There is a contrast as well in momentum. The subject of my videos is moving at the speed of nature which seems to be a very different speed to that which information travels along these cables. The end result is that I experience stillness despite the presence of the internet but also because of it. This experience is something I hope to confer to the audience of Red Lines.
5) Red Lines is a network of infrared video landscapes streamed to dedicated smartphones, tablets, or computers. Do you believe that this type of mass accessibility democratises visual art or does it just add to the clutter available out there in the wash, i.e. art on YouTube and Social Media.
Just because something is accessible doesn’t mean it is convenient. This work was commissioned from Artangel’s open call which asked artists to propose an idea for a work that could be experienced everywhere. They certainly weren’t looking for ubiquity. Instead, they were challenging the notion of site specificity which is a mode of art production for which they have become renowned.
Red Lines is available to anyone in the world with an internet connection and a compatible device, but that’s not to say it is democratising visual art more so than any other contemporary artwork.
There are several ways you can experience Red Lines as a viewer. You could, for example, repurpose an abandoned device, perhaps the battery no longer lasts for sufficiently long periods? Point the browser of this device at https://p2p.redlines.network, turn off autolock and place it somewhere it can stay charging and display the videos as they connect one by one to the device. Another way is that you take time out of your usage of your own phone to dedicate it to Red Lines. Then the work becomes quite disruptive. Rather than the constant stream of updates and alerts, you have a very different experience of the internet: one of stillness. This is asking a lot of the viewer and the compulsion they might have to disrupt the work and reach for their notifications, check their emails or social media, is part of the work.
So, the invitation to adopt this work is open, but those who chose to take it up will not do so flippantly. In a way, the scale of this work’s reach is not so important as the fact that it is a network. It could involve 5 people – and did in its early beta testing stages! – or it could reach thousands, but at some point, I hope the adoption will settle down, and we will be left with a network of people just living with this work.
The videos are synched so whoever connects to the work will be sharing their experience with people around the world.
6) Please elaborate on your upcoming project for Artangel.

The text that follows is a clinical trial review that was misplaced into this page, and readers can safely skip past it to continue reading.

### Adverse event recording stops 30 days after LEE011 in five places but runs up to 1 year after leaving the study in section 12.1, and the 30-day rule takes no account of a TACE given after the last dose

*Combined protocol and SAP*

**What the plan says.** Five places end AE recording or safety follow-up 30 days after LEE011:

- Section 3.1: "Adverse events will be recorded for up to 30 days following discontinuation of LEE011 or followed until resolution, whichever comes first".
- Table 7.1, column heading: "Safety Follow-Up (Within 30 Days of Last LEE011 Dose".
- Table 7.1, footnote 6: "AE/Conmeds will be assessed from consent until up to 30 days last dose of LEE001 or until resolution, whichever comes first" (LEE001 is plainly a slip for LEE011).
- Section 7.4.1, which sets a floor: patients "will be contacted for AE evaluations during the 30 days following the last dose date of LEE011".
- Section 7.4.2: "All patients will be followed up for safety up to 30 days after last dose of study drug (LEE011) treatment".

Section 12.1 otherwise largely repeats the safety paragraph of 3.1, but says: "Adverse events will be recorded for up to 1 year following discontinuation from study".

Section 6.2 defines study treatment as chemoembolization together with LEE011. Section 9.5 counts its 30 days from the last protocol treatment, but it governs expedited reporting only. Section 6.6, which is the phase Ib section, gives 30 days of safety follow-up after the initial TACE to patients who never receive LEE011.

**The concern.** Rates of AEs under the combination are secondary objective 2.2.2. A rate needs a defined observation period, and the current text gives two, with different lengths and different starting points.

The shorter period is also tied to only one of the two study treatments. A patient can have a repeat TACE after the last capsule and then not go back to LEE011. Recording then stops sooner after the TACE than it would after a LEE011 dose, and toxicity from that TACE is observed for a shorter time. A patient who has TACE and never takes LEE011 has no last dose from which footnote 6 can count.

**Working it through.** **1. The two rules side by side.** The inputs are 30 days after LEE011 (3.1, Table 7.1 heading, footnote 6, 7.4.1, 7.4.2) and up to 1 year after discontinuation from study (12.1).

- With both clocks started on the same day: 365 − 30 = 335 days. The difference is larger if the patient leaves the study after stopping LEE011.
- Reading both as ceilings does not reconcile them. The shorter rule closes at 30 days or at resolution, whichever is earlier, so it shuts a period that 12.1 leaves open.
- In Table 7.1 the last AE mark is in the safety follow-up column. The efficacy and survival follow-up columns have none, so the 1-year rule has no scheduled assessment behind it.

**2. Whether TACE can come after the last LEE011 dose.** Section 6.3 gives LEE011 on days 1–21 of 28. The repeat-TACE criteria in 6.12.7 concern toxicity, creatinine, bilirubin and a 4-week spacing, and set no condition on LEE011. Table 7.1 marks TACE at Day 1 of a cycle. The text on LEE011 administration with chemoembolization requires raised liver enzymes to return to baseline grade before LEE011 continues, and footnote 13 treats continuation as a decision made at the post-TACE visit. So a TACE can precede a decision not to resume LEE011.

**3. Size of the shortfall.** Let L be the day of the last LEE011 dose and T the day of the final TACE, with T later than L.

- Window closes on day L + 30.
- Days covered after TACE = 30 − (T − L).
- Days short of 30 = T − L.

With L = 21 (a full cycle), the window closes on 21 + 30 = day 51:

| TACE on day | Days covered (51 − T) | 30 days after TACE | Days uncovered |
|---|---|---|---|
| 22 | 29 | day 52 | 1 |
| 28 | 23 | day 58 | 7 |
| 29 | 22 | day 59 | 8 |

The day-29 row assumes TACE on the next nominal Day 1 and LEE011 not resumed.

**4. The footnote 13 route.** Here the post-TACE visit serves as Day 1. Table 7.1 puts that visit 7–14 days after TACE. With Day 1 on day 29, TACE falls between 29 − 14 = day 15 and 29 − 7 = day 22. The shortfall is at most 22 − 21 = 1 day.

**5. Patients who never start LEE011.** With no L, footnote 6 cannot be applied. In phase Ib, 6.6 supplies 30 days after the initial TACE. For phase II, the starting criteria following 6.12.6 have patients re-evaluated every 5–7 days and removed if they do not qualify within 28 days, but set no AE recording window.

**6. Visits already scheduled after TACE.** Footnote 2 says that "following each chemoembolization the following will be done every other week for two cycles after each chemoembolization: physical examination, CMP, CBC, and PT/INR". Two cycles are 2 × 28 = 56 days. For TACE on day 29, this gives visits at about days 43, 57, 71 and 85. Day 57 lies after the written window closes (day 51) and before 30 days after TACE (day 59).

The best way to learn more about Red Lines is to experience it. There is more information about the project as well as guides on how to host it on a range of devices available at https://redlines.network.
About Red Lines
Red Lines is a network of infrared video landscapes that can be streamed to a dedicated smartphone, tablet, or computer for free. Roth’s mesmerising infrared landscapes map a hidden source of power. The title refers to The All Red Line, the submarine telegraph cable system linking territories of the British Empire inaugurated in 1910. Many of today’s vast intercontinental fibre-optic cables –- the vital arteries of the digital world – land in the same places where telegraph cables once emerged from the ocean.
Over the past three years, Roth has filmed these coastal sites from Australia and Argentina to South Africa, the United States and Hong Kong. The videos allude to the sublime, to landscape paintings that evoke human fragility before the power of nature. What threatens to overwhelm humankind now is no longer visible, it is embedded within the landscape of the internet.
Evan Roth is an American artist currently based in Berlin. An early adopter of internet technologies, he was a self-taught coder and net artist before attending Parsons School of Design in New York. He then went on to found the artist and technologist collective Free Art and Technology (F.A.T.) Lab in 2007.
Roth’s work has been exhibited at Tate and the Whitechapel Gallery in London, the 2016 Sydney Biennale, and Mona Bismarck American Center in Paris. His work is in MoMA New York’s permanent collection. In 2012, he was awarded the Cooper-Hewitt Smithsonian’s National Design Award, and in 2016 the Creative Capital Emerging Fields Award.